March 16, 2008

So, really, why wasn't that race-and-feminism conference more bloggable?

That's the question I'm asking myself this morning. And now I have a new question: Why isn't the answer to the question why wasn't that race-and-feminism conference more bloggable more bloggable?

17 comments:

Bissage said...

60% sow’s ear

25% distraction

15% peer pressure

The Drill SGT said...

Because neither group has much of a sense of humor?

plays well with others?

Beldar said...

Conference solution:

The only way to end discrimination based on race and sex is to stop discriminating on the basis of race and sex.

Conference adjourned.

Ron said...

Are you standing at the edge of the Grand Canyon of blogging going 'HELLLLLOOOO' and waiting for the answer?

rhhardin said...

I was banned from annual mandatory consciousness raising seminars myself, but I noticed the others who went didn't like them much.

I always had a good time.

Middle Class Guy said...

rhhardin said...
I was banned from annual mandatory consciousness raising seminars myself, but I noticed the others who went didn't like them much.

I always had a good time.



That was the problem. You were there to get your consciousness raised, not have a good time!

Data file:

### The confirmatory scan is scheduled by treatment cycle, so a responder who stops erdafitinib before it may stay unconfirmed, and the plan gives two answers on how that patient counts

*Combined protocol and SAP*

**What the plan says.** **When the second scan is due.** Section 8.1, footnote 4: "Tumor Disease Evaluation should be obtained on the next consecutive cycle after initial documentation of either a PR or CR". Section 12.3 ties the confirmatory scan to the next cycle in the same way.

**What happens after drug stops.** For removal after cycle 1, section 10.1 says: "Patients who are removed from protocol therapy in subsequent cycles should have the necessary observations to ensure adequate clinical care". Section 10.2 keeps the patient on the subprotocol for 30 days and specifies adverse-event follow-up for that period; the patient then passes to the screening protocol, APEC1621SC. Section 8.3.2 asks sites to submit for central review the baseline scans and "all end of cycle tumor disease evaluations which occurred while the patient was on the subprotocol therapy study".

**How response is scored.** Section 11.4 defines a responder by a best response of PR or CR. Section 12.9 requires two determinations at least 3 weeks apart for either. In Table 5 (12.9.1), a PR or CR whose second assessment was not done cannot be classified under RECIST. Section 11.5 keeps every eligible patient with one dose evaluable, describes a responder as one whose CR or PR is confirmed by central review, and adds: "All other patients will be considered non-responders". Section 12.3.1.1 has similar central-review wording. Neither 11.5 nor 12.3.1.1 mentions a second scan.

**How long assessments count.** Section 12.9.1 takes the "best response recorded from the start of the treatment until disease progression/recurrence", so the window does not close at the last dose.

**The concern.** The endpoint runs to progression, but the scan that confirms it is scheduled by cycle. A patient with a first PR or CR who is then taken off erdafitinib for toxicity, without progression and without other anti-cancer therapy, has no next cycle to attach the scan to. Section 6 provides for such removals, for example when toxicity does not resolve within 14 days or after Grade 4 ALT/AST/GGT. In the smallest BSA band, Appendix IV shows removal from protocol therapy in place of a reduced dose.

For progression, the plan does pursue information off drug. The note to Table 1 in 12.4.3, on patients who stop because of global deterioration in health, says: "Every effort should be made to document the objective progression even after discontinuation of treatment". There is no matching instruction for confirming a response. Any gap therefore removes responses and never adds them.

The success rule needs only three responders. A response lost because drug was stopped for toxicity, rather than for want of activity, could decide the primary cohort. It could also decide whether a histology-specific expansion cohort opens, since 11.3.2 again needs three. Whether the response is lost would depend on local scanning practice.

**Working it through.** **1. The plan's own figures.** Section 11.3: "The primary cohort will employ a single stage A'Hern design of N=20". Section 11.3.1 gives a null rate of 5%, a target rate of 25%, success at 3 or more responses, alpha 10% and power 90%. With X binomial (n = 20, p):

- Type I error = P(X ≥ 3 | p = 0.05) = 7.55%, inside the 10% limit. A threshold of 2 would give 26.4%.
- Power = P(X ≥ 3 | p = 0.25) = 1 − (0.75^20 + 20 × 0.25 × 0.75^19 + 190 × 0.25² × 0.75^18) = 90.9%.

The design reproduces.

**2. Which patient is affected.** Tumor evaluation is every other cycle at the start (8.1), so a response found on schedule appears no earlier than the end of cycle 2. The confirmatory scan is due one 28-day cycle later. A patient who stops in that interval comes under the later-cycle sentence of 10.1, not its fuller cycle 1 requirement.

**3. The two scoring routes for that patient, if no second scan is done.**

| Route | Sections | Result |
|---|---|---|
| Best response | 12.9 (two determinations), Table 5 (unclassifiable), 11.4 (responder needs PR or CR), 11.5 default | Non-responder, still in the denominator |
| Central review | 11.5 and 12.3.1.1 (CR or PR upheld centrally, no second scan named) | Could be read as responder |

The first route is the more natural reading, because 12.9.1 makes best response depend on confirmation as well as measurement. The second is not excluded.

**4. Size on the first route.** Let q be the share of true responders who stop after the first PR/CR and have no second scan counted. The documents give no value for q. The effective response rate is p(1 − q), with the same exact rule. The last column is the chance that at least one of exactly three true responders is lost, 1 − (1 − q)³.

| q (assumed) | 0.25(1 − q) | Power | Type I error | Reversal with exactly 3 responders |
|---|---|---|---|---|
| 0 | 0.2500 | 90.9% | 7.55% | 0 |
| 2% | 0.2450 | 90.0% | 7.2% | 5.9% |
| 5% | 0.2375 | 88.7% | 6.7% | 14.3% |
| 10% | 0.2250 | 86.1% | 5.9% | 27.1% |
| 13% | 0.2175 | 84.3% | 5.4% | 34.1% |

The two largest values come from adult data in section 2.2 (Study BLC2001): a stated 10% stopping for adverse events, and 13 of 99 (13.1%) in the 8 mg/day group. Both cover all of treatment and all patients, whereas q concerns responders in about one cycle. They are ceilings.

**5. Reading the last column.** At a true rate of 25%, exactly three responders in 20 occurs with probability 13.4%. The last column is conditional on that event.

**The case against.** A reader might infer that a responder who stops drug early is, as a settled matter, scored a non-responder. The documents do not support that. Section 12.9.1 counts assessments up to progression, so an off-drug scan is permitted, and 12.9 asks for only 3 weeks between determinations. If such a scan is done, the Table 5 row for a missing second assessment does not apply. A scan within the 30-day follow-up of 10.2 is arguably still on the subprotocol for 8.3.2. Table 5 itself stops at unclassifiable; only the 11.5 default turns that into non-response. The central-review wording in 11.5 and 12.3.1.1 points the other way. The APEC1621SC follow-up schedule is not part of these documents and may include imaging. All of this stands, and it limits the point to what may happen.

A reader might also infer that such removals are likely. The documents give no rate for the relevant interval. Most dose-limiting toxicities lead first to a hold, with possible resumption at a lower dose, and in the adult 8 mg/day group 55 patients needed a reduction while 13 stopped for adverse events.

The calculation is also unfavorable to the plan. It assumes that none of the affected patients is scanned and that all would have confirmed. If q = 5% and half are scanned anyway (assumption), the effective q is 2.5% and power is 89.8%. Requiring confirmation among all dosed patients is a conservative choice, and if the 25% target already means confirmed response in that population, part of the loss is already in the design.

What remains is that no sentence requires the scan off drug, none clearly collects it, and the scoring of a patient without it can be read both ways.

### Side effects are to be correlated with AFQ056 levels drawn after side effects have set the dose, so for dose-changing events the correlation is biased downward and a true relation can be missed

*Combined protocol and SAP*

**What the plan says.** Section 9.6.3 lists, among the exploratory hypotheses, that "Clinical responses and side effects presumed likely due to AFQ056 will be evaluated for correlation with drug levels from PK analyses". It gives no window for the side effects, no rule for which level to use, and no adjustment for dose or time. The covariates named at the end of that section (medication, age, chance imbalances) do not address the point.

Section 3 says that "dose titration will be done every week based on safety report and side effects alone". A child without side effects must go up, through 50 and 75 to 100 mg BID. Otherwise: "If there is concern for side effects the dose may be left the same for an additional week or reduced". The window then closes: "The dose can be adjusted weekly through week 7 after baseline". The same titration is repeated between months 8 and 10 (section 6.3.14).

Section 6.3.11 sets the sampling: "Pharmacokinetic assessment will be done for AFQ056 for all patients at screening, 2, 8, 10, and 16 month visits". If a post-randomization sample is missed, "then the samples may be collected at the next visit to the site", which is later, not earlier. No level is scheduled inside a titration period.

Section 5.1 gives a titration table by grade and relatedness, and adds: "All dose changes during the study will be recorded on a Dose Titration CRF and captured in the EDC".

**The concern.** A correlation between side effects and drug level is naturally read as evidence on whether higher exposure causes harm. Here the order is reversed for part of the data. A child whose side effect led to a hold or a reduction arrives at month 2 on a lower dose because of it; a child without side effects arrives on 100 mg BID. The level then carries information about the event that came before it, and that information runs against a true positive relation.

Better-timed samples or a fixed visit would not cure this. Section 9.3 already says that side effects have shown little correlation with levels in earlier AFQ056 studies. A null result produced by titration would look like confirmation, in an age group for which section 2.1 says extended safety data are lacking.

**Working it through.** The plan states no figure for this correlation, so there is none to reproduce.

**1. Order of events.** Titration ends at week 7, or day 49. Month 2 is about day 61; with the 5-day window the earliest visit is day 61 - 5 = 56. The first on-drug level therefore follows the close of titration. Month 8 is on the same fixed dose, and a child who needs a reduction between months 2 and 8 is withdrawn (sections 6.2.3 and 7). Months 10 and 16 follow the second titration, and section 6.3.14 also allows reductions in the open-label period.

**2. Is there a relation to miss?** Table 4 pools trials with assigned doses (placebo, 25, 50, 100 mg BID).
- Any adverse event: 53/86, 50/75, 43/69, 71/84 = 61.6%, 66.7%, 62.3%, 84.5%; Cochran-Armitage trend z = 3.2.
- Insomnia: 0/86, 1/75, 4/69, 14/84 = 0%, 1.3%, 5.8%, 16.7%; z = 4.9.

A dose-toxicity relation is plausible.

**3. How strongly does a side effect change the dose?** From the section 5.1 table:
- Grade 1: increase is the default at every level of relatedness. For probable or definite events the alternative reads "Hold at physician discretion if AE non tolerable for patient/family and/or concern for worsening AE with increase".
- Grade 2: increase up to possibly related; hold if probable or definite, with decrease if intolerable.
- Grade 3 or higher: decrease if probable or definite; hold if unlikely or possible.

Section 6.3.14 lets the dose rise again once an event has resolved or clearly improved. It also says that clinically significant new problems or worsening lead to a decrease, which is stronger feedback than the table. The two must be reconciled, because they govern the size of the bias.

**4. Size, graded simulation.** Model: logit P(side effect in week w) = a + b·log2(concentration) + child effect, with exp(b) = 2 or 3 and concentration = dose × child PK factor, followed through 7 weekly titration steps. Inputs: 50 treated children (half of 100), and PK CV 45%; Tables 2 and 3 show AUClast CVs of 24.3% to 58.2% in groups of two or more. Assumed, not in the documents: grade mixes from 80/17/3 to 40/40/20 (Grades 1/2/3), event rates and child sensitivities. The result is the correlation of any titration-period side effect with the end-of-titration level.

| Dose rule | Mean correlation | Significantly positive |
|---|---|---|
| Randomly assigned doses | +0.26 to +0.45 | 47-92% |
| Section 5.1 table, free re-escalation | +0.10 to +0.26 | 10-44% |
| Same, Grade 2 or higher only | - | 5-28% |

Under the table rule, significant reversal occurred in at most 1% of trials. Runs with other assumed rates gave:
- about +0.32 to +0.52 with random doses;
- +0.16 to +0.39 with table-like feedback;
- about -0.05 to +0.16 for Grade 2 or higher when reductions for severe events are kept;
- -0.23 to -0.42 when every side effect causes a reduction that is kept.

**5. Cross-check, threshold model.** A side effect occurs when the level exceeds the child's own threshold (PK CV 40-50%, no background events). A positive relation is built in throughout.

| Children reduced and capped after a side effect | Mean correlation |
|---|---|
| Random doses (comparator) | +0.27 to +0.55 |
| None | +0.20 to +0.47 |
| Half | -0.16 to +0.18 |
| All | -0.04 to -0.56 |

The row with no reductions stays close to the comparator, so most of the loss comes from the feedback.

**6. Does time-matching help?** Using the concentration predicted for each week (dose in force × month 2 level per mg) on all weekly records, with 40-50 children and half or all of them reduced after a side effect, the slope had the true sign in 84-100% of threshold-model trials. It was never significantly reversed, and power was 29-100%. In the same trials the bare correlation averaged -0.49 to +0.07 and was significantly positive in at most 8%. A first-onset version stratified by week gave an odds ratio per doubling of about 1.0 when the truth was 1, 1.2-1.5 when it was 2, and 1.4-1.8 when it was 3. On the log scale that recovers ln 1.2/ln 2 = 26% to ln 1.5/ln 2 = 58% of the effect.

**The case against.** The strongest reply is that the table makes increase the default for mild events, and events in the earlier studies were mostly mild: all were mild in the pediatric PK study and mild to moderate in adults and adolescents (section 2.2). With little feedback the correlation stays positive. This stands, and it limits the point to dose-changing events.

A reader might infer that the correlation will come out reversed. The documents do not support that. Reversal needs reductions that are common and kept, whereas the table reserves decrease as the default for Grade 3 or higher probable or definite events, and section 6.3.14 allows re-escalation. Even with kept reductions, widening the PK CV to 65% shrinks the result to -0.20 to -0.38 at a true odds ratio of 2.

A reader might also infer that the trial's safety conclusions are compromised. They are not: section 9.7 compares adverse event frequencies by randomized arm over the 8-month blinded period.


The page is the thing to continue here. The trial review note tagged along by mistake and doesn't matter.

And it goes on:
Richard Fagin said...

Because, Prof. Althouse, for all your profesed sympathy for feminists, I suspect you have no more patience with gender mongering and race mongering than some of us that just come out and say so.

John Lynch said...

Because the academic world is hard for everyone else to understand.

How do you explain to the public that what happens in a conference isn't ridiculous? Especially with the quotes you mentioned; we just have our prejudices confirmed.

It's too far removed from daily life. Academics tend to focus on bizarre ideas, or they tend to over-complicate issues that seem simple to most people.

That's not to say it isn't valuable. It's just hard to convey why it's important to the lay reader.

rhhardin said...

It's too far removed from daily life. Academics tend to focus on bizarre ideas, or they tend to over-complicate issues that seem simple to most people.

It seems to be a little more serious.

Wm. Kerrigan writing in 1991


As I write I am steeling myself for the beginning of an academic year. The state of the university community, as I view it from my home in the English Department, depresses me no end. I share Harold Bloom's diagnosis of a ``culture of resentment,'' his
feeling of being surrounded by a ``pride of displaced social workers.'' Alcohol has been banished from the campus. We are forbidden tobacco, even in our offices. Strictures on ``sexual harrassment'' have become so ferocious that they treaten to outlaw age-old forms of human warmth. Twenty years of theory have managed to make political name-calling into the cutting edge of criticism. During the forthcoming year lecturers will scoot around the country to define in trite phrases the sins of race, class, and gender in famous works of art. Literature is thought of as political apologetics. The role